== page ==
Technologies change, power changes, tastes change, but if anything has remained a constant in the West coast film colony it has been the fickle romantic tastes of all the various performers, directors and producers who toil in the vineyards of Hollywood. An old salt once remarked that if a Hollywood marriage lasts longer than milk it can be judged a success; with this old saw in mind, a wise anthropologist sat down, put pen to paper and seriously attempted to understand mating habits of Hollywood, California.
The attached article from 1938 heralded a new day in the fashion industry where fashion magazines would no longer be relied upon to set the trends in clothing; henceforth, that roll would only be played by movie actresses in far-off Hollywood.
It was Hollywood movie stars who introduced sunglasses to the world of fashion...
A magazine article by Leonora Ross in which she recalled her high school days with one of Kansas City's most famous sons, actor William Powell (1892 – 1984). At the time this article appeared, Powell had some forty-two films to his credit (37 of them silent) with his best work yet to come.
If you would like to read more articles from Photoplay Magazine, click here.
CLICK HERE to read about Powell's most famous film: The Thin Man...
Here is a profile of the actor Lew Ayres (1908 - 1996) that was published, quite coincidentally, shortly before the release of ALL QUIET ON THE WESTERN FRONT (Universal):
"Naturally a great deal depends on the outcome of this picture. Lew is not the type that will go on for years as a moderate success. He will either be a tremendous hit or or a failure."
Click here to read about Lew Ayres and his status as a conscientious objector during the second World War.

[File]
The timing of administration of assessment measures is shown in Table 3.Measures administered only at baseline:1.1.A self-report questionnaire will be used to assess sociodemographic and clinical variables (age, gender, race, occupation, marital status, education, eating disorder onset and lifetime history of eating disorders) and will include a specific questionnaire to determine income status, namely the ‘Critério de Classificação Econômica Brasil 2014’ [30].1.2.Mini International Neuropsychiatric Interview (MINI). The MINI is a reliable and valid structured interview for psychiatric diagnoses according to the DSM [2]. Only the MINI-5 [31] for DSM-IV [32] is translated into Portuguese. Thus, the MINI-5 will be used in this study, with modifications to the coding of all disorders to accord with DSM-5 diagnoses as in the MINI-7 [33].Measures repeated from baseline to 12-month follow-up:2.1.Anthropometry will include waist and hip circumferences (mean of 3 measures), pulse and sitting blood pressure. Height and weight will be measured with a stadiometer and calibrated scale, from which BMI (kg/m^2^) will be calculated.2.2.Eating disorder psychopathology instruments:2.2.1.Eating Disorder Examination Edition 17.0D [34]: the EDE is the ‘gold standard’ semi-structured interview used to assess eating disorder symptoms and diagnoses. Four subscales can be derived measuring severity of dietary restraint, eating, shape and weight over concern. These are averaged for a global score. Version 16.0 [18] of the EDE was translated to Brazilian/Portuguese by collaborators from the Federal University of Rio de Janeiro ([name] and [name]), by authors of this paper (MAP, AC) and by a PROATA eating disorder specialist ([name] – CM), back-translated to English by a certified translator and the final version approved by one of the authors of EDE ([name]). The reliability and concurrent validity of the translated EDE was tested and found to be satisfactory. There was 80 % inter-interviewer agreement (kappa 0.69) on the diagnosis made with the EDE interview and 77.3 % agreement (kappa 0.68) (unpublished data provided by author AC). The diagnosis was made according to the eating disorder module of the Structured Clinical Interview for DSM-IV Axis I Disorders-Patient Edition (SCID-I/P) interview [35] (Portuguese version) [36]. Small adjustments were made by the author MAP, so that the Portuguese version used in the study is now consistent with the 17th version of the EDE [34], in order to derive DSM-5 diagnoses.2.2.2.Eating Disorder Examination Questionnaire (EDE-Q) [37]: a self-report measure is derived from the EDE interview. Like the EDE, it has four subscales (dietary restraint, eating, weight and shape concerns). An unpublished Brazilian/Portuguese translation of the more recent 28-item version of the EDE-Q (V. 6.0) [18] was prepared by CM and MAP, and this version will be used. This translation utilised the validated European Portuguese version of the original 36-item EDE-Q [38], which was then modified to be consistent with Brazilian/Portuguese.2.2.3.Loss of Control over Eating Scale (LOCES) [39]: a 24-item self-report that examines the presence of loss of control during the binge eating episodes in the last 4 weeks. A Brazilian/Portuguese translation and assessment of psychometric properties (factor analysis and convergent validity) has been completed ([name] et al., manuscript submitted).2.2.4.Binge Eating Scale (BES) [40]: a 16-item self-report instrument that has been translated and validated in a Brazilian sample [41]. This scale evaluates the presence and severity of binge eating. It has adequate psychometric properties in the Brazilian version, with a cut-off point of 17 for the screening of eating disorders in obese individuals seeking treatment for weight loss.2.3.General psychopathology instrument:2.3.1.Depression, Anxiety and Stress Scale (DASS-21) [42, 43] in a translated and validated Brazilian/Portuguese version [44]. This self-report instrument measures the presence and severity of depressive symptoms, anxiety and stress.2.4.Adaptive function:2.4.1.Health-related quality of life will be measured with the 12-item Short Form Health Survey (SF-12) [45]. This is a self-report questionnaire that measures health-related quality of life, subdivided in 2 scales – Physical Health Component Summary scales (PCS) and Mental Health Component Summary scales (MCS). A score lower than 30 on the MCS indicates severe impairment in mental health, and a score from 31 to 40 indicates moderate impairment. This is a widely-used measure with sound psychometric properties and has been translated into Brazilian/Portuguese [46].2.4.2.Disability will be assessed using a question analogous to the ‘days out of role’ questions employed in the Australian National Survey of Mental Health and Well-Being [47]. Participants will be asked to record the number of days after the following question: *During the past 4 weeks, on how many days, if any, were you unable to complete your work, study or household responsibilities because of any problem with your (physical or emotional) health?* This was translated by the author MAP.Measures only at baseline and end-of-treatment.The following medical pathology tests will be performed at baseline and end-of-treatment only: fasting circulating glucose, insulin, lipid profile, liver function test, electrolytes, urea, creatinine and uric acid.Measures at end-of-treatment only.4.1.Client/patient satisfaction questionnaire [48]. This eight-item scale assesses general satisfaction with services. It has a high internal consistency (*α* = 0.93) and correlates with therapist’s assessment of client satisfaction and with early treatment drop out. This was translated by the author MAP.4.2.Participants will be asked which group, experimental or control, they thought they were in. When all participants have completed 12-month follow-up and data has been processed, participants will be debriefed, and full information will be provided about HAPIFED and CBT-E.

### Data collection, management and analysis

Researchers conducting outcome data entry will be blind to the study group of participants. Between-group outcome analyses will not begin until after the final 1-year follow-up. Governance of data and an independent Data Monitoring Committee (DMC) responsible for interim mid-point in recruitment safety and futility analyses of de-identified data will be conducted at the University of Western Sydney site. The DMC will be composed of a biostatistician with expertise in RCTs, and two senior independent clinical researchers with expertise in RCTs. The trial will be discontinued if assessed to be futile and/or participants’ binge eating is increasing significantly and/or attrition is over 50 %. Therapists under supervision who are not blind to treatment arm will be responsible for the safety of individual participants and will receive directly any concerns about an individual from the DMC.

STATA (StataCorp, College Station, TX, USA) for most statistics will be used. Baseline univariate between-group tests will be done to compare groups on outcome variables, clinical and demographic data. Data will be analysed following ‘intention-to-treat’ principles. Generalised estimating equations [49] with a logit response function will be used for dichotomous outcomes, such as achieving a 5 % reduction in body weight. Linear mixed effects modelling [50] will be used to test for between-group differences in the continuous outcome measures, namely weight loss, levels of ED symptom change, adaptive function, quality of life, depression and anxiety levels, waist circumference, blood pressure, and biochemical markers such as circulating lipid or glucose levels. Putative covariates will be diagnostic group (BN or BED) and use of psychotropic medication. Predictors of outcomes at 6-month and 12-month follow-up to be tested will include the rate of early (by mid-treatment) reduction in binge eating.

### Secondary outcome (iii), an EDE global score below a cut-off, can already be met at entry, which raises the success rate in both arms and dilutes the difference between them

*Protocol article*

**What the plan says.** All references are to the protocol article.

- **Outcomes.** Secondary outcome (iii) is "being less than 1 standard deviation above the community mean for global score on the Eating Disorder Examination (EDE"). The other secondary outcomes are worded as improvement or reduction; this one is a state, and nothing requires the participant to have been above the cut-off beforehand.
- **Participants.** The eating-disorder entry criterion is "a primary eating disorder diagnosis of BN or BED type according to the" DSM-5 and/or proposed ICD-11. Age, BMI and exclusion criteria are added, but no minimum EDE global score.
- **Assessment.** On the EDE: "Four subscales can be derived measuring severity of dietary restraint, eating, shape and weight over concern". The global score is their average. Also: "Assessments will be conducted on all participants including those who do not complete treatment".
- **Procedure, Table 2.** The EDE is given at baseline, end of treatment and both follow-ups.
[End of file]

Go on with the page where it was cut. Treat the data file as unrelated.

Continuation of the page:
Pulled from the business section of a 1940 issue of PATHFINDER MAGAZINE was this list of Hollywood statistics that should be of interest to all you old movie fans. If you've ever wondered how the Dream Factory fared following the Great Depression, you can stop scratching your head bone - herein you will learn how many souls were on Hollywood's payroll, how many movies did the town make each year (give or take), what percentage of global film production was turned out by Hollywood and how many American movie theaters were there in 1940.
Prior to reading this Photoplay article we were convinced that Oliver Stone's Vietnam war film, Platoon (1986) was the first production of it's kind to actually take the effort to school all cast and extras as to the horrors of war, however, it seems that this unique distinction goes to All Quiet on the Western Front.
In this interview the seven leading cast members discuss how the making of that movie disturbed each of them in profound ways:
"We went into that picture a group of average wise-cracking fellows. We didn't come out that way..."
A small notice has been added that announced that the movie had been banned in Austria.
A 1929 review of the book can be read here